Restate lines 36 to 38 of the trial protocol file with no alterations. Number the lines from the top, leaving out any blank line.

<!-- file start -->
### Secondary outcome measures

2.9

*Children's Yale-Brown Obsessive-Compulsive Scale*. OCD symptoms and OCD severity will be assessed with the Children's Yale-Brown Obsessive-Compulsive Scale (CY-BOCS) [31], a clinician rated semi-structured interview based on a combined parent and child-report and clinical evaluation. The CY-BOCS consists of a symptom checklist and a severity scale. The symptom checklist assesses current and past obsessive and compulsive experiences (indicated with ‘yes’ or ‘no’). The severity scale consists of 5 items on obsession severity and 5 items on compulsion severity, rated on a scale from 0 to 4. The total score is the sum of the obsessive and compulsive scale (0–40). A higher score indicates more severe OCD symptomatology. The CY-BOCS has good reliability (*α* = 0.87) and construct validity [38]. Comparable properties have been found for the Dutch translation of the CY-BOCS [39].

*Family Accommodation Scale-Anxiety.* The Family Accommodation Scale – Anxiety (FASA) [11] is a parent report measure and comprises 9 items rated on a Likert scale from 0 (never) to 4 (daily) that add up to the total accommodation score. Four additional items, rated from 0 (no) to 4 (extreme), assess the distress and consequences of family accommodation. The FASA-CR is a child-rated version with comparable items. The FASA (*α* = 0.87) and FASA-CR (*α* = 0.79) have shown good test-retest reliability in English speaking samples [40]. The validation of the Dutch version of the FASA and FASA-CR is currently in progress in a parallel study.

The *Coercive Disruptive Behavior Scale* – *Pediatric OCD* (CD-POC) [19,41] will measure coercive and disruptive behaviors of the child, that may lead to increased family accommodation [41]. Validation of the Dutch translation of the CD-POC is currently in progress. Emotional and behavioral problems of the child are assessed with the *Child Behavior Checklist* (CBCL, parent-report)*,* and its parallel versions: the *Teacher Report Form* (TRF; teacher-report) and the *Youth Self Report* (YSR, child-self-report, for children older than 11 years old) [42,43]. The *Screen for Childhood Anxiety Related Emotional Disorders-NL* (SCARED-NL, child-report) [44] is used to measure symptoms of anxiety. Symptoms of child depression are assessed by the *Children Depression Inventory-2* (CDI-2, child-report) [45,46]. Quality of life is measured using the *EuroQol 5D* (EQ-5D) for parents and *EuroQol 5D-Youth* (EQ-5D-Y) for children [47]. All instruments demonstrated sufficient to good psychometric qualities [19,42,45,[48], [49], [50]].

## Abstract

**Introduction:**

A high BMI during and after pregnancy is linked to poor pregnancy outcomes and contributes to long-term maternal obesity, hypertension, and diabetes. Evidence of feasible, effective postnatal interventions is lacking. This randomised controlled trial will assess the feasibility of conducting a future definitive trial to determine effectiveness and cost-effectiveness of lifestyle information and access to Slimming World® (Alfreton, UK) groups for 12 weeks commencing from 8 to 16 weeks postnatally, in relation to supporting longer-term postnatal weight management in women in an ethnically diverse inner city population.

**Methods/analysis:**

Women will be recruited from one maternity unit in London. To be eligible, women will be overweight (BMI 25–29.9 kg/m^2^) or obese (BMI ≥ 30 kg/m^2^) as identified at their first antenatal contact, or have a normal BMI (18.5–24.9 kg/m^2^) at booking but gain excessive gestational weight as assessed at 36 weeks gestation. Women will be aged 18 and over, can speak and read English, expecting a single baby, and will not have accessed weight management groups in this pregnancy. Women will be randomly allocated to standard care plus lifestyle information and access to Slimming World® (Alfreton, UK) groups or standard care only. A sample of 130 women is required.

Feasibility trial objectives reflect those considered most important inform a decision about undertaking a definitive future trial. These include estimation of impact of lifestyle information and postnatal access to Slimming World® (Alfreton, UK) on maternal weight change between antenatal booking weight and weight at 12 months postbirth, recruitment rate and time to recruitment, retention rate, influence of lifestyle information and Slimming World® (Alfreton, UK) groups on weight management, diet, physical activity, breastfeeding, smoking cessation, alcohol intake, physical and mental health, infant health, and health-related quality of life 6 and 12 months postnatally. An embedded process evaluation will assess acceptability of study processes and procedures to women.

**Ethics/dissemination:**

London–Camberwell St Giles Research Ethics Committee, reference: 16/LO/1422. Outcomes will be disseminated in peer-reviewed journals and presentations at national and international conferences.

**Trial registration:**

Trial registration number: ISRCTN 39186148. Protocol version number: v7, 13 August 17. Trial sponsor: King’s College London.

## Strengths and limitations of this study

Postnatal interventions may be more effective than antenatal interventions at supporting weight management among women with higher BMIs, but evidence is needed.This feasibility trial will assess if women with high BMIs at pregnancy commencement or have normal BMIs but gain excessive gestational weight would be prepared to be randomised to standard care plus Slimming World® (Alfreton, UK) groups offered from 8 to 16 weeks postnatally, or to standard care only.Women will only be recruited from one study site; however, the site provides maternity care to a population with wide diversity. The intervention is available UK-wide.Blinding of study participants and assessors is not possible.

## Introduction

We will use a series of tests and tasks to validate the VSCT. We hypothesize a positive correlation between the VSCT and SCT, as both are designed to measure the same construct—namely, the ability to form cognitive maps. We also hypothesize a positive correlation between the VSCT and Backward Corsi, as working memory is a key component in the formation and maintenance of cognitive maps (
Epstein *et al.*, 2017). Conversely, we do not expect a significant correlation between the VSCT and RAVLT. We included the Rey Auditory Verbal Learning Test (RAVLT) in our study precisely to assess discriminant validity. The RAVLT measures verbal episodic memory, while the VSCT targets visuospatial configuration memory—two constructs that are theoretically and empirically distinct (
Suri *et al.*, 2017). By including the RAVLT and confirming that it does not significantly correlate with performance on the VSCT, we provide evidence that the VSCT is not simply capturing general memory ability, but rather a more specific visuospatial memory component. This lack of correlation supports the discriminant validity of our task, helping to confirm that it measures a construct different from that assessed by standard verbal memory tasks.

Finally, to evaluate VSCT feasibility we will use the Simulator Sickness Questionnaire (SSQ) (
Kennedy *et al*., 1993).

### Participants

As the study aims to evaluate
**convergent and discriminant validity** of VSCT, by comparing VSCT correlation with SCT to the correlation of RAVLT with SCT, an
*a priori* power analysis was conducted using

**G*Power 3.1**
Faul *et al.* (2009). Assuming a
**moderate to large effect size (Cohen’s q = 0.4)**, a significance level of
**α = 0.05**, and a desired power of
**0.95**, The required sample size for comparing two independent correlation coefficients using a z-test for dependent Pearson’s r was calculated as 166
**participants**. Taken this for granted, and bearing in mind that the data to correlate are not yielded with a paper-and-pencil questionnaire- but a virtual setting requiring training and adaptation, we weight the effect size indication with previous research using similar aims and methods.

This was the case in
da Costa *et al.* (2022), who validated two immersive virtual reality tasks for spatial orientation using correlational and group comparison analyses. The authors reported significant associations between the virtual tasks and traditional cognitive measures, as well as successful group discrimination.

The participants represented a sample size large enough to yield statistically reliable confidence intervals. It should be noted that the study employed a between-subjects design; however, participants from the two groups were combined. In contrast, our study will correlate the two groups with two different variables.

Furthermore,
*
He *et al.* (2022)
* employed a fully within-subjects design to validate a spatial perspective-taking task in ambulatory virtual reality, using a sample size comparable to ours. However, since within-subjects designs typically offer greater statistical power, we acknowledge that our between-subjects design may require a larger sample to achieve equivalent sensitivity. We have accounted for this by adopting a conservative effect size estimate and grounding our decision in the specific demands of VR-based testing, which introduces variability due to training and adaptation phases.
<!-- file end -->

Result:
The participants represented a sample size large enough to yield statistically reliable confidence intervals. It should be noted that the study employed a between-subjects design; however, participants from the two groups were combined. In contrast, our study will correlate the two groups with two different variables.

Furthermore,
*